In his fourth exhibition at Carter Burden Gallery sculptor Jonathan Bauch presents wall and freestanding steel sculptures that explore the challenges that humanity faces, both internal and external. In Examining Movement & Gestures Bauch contrasts two forms of movement, physical and quick gestures represented by abstracted dancing figures in small-scale pedestal pieces, and a slower more methodical motion that reflects our changing environment. Bauch states: “In working with the steel, the industrial quality of the medium is tempered by the indelible mark of the human hand, resulting in sculptures that seem to defy their material with their ethereal qualities.”
Jonathan Bauch, born 1940, is a New York City native, who began his artistic career as an abstract painter, graduating from Parsons School of Design and later studying at New York University and the School of Visual Arts. Following the need for more interaction and movement in his work, his artistic focus evolved from painting to sculpture in the late 1960s. In addition to exhibiting in both solo and group exhibitions in New York City and New England, Bauch has been the recipient of grants from the Joan Mitchell, and Adolph and Esther Gottlieb foundations, and has taught welding steel sculpture at the Educational Alliance. Jonathan Bauch continues to create work and reside in New York City.
In Examining Movement & Gestures Francie Lyshak presents recent paintings in her third exhibition at Carter Burden Gallery. In her latest series of monochromatic oil paintings, Lyshak explores the medium itself and the aesthetic effects of mark making. The works are experiments with paint and painter’s tools, with a focus on color simplicity and the influence of light and texture. Lyshak states: “At its simplest level, a painting is an interaction between the paint and the artist’s eye, hand, and mind. The painter’s stage is a canvas.”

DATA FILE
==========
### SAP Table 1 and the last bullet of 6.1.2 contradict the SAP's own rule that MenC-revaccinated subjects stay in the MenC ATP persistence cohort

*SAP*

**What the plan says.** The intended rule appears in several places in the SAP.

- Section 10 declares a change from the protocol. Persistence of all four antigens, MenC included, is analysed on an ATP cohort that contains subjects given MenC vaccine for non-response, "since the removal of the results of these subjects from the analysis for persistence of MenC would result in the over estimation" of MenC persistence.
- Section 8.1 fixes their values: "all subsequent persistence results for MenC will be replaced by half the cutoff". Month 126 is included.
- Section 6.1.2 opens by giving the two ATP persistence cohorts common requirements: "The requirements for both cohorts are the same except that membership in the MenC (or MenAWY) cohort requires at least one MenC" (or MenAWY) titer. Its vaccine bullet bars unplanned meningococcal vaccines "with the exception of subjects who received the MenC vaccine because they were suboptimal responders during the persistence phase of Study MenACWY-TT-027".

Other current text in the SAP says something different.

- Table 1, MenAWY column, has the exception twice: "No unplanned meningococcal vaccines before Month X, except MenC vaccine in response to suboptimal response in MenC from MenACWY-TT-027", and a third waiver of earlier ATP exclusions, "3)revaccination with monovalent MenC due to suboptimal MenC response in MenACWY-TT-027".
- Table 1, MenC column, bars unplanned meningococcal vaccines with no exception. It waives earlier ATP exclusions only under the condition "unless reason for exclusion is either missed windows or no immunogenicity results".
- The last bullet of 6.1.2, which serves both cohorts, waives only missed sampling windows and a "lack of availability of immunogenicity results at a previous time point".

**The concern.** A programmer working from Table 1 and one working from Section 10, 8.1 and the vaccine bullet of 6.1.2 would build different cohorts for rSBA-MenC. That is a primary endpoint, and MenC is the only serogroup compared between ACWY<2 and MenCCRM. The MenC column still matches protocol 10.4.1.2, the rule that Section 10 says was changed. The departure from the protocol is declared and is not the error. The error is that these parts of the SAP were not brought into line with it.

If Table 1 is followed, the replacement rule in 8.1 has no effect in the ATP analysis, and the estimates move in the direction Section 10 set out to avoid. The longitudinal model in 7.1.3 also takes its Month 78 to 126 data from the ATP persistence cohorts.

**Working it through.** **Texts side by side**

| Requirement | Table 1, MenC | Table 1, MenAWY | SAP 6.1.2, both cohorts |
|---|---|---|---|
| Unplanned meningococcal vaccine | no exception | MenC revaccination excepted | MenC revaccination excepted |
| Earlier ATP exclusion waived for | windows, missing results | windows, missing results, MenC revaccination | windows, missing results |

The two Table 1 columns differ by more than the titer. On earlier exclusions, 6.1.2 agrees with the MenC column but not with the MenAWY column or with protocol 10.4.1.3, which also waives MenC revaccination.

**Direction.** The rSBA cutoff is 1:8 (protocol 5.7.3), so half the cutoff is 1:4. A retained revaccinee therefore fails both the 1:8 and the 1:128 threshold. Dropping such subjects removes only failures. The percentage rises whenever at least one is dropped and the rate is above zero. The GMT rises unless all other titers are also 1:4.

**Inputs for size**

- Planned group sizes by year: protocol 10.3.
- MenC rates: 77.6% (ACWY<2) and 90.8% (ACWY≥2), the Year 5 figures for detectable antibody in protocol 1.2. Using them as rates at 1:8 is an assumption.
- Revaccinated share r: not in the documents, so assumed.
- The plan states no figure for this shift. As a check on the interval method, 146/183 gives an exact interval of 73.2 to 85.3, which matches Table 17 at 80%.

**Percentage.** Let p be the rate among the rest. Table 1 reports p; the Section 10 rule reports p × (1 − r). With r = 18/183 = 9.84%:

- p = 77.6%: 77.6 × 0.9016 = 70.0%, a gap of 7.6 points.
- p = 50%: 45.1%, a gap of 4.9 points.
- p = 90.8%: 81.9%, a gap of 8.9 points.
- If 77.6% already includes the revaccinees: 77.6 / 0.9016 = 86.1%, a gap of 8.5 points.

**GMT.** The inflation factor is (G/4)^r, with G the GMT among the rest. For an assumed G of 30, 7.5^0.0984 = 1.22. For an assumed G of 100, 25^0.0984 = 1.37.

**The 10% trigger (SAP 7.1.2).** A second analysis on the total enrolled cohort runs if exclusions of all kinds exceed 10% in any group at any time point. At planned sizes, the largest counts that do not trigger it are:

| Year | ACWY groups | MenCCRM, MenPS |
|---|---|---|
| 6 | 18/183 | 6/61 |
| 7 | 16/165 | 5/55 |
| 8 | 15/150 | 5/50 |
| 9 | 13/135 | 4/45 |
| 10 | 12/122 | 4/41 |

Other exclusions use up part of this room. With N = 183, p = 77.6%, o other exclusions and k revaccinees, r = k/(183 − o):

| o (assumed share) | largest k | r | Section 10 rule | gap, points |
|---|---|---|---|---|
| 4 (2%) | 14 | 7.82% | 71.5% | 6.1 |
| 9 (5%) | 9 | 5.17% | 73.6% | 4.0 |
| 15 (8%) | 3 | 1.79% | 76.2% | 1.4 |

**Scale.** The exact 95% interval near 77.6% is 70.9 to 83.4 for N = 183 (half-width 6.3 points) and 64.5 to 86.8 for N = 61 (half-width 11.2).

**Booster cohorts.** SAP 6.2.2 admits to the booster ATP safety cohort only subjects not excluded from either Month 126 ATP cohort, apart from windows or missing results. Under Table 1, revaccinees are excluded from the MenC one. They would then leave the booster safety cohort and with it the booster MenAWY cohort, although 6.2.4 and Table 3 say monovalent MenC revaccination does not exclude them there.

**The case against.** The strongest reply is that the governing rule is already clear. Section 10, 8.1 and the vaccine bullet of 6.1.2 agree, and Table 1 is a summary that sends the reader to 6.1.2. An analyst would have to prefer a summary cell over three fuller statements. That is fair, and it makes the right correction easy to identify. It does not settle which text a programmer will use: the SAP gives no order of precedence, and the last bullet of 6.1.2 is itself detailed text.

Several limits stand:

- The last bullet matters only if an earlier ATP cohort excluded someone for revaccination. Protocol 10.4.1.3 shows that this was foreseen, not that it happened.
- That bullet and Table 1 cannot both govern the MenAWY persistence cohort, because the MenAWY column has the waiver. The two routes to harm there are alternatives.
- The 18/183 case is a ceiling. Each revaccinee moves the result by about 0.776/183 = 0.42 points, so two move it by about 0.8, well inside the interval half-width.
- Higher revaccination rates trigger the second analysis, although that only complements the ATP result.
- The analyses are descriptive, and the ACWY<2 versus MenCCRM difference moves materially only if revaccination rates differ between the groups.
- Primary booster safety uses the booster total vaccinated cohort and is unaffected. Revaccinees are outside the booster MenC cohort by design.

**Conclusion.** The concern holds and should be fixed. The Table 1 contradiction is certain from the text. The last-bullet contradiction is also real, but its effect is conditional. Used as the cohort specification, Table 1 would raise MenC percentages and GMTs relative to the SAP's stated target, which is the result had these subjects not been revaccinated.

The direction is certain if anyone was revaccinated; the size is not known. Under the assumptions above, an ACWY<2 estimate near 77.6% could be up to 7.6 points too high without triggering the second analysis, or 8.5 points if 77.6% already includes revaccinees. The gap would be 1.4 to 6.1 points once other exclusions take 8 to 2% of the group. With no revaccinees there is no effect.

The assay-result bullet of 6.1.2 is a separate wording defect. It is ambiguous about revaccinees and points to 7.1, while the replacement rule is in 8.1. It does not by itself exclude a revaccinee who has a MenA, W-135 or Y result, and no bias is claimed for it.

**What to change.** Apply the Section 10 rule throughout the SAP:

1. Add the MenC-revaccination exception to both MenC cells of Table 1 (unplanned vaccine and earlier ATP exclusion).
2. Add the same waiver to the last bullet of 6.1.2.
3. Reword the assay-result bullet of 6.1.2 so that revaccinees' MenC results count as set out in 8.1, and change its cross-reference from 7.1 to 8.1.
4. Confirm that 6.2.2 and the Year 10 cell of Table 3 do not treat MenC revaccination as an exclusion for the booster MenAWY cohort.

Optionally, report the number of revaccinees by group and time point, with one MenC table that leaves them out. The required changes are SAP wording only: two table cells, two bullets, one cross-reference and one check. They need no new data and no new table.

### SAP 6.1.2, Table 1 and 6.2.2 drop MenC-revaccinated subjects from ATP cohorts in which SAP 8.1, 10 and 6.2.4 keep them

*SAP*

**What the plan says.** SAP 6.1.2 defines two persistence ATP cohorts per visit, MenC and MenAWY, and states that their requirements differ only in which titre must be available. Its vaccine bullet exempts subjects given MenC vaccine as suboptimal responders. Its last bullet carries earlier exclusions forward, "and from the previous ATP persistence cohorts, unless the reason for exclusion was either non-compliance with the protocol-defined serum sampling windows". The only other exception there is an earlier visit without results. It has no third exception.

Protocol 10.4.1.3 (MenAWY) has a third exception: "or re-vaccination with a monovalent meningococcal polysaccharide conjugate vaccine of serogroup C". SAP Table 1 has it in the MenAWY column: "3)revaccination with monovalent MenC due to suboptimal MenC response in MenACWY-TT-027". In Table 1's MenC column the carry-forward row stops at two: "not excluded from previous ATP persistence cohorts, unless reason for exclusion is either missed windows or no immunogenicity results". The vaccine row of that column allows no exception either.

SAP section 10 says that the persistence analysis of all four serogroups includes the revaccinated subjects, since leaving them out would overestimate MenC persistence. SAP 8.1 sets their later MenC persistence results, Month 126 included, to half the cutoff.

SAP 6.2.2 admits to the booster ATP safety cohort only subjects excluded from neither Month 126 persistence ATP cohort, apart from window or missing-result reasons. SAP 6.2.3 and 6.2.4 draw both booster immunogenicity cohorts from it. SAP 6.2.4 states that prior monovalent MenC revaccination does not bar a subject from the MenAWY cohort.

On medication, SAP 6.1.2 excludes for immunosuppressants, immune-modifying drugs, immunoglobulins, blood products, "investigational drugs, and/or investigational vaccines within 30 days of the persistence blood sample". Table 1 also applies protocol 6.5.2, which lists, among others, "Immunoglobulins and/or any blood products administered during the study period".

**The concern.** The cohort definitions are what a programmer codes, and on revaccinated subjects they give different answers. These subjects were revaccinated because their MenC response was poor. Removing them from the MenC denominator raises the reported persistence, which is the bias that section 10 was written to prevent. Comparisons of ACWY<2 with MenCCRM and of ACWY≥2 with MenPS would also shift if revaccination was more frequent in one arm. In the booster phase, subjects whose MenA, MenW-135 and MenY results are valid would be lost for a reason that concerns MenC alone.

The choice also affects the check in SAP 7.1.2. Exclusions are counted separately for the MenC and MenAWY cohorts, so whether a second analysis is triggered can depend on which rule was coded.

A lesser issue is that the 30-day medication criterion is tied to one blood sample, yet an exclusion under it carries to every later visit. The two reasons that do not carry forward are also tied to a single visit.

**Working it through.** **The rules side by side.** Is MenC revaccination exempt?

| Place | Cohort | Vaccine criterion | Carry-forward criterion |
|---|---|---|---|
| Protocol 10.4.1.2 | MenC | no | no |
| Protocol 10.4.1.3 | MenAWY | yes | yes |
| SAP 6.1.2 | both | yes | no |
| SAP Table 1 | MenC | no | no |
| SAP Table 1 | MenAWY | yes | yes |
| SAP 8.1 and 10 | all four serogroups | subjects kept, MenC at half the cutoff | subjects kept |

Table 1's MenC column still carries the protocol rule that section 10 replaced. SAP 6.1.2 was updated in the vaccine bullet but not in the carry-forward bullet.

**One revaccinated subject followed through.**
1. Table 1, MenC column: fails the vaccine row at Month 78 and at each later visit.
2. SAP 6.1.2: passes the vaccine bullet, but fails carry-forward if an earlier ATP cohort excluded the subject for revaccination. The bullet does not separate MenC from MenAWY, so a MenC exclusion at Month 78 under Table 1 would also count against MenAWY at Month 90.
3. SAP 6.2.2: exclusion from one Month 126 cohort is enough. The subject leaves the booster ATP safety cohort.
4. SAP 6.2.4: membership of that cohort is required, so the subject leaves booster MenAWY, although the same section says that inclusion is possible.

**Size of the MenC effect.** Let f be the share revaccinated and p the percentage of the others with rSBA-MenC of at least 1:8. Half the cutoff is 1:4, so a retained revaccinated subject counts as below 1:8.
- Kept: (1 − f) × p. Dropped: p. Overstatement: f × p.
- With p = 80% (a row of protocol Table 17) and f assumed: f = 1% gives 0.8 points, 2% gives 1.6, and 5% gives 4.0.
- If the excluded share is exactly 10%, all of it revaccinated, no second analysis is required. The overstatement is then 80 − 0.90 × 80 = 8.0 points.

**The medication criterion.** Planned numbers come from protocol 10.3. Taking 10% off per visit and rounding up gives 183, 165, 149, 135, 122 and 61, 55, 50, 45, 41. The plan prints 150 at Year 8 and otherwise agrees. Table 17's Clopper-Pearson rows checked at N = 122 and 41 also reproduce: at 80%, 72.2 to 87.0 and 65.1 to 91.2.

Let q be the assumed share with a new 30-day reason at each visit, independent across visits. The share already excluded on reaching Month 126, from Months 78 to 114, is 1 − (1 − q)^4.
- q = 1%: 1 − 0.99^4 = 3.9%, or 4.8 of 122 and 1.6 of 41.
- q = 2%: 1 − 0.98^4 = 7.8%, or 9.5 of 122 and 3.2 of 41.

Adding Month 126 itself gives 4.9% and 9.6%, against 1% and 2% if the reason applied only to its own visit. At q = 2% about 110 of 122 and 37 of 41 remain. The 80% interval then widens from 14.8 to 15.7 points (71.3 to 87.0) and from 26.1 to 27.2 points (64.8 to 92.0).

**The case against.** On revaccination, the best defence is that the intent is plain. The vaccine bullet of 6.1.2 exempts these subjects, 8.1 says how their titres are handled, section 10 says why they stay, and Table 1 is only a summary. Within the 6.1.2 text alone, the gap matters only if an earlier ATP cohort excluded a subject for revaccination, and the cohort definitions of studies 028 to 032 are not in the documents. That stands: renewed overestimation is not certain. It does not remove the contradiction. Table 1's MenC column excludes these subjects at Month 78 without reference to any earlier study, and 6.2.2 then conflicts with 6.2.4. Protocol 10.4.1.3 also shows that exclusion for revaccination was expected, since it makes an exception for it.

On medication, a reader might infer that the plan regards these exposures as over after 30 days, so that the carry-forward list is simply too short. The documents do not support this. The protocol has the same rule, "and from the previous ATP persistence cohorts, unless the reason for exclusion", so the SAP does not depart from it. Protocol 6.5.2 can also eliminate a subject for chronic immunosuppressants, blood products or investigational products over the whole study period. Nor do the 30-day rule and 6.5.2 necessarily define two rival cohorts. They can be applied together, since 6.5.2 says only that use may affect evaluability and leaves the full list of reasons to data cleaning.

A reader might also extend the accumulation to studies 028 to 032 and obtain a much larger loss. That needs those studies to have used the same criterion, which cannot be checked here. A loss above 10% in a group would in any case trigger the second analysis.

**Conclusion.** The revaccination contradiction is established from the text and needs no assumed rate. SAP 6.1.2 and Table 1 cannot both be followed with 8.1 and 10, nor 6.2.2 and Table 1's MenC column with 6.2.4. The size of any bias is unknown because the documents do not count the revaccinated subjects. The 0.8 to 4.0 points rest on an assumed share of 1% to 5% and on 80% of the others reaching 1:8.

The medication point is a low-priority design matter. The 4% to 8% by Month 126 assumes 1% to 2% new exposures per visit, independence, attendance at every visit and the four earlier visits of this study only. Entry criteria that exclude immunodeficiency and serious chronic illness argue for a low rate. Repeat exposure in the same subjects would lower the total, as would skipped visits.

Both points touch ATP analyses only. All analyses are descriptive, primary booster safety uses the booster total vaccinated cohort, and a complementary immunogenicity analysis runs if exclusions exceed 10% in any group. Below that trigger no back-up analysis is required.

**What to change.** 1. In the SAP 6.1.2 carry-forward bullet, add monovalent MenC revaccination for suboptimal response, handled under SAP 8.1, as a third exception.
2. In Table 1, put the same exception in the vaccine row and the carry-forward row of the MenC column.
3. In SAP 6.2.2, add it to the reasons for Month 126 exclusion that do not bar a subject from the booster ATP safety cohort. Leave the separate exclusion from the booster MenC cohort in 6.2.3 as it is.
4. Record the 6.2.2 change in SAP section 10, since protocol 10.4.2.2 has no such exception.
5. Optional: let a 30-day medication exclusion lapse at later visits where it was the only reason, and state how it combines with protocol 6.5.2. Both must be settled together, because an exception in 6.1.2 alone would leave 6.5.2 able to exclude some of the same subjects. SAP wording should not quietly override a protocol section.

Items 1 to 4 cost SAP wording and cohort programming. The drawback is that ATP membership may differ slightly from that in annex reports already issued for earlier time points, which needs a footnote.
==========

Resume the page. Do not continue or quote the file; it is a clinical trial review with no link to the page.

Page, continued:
Francie Lyshak studied art in Paris, Detroit, and New York City culminating in a master’s degree from Pratt Institute. Her painting career began in the 1980s as a young feminist in the East Village where she was influenced by a community of anti-establishment visual artists, musicians, writers, and intellectuals, including David Wojnarowicz, Peter Hujar, Gary Indiana, Bill Rice, and John Lurie. She has exhibited extensively in the New York area. Her paintings have been selected for juried exhibitions by numerous artists and curators including Alice Neel, Patterson Sims, and Paulina Pobocha of MOMA. In addition to being the recipient of a number of awards and honors, her work is held in private collections in the United States and Great Britain.